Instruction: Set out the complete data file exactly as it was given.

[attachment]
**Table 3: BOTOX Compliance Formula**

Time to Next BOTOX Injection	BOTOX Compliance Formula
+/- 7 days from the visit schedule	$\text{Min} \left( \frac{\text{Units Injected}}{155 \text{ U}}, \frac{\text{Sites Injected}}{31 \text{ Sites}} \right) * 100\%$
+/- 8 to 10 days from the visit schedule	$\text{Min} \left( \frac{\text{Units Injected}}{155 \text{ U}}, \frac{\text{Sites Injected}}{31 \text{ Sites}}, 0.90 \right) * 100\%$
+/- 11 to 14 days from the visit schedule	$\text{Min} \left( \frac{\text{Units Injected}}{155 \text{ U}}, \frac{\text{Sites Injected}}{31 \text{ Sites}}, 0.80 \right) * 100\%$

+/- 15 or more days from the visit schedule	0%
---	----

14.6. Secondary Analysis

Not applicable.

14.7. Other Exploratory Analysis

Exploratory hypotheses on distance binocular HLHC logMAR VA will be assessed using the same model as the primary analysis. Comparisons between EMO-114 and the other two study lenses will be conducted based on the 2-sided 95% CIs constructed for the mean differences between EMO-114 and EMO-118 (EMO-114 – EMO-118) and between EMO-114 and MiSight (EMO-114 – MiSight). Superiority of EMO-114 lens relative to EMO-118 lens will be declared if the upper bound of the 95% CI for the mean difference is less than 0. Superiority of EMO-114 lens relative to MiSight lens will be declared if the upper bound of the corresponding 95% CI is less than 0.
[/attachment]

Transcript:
**Table 3: BOTOX Compliance Formula**

Time to Next BOTOX Injection	BOTOX Compliance Formula
+/- 7 days from the visit schedule	$\text{Min} \left( \frac{\text{Units Injected}}{155 \text{ U}}, \frac{\text{Sites Injected}}{31 \text{ Sites}} \right) * 100\%$
+/- 8 to 10 days from the visit schedule	$\text{Min} \left( \frac{\text{Units Injected}}{155 \text{ U}}, \frac{\text{Sites Injected}}{31 \text{ Sites}}, 0.90 \right) * 100\%$
+/- 11 to 14 days from the visit schedule	$\text{Min} \left( \frac{\text{Units Injected}}{155 \text{ U}}, \frac{\text{Sites Injected}}{31 \text{ Sites}}, 0.80 \right) * 100\%$

+/- 15 or more days from the visit schedule	0%
---	----

14.6. Secondary Analysis

Not applicable.

14.7. Other Exploratory Analysis

Exploratory hypotheses on distance binocular HLHC logMAR VA will be assessed using the same model as the primary analysis. Comparisons between EMO-114 and the other two study lenses will be conducted based on the 2-sided 95% CIs constructed for the mean differences between EMO-114 and EMO-118 (EMO-114 – EMO-118) and between EMO-114 and MiSight (EMO-114 – MiSight). Superiority of EMO-114 lens relative to EMO-118 lens will be declared if the upper bound of the 95% CI for the mean difference is less than 0. Superiority of EMO-114 lens relative to MiSight lens will be declared if the upper bound of the corresponding 95% CI is less than 0.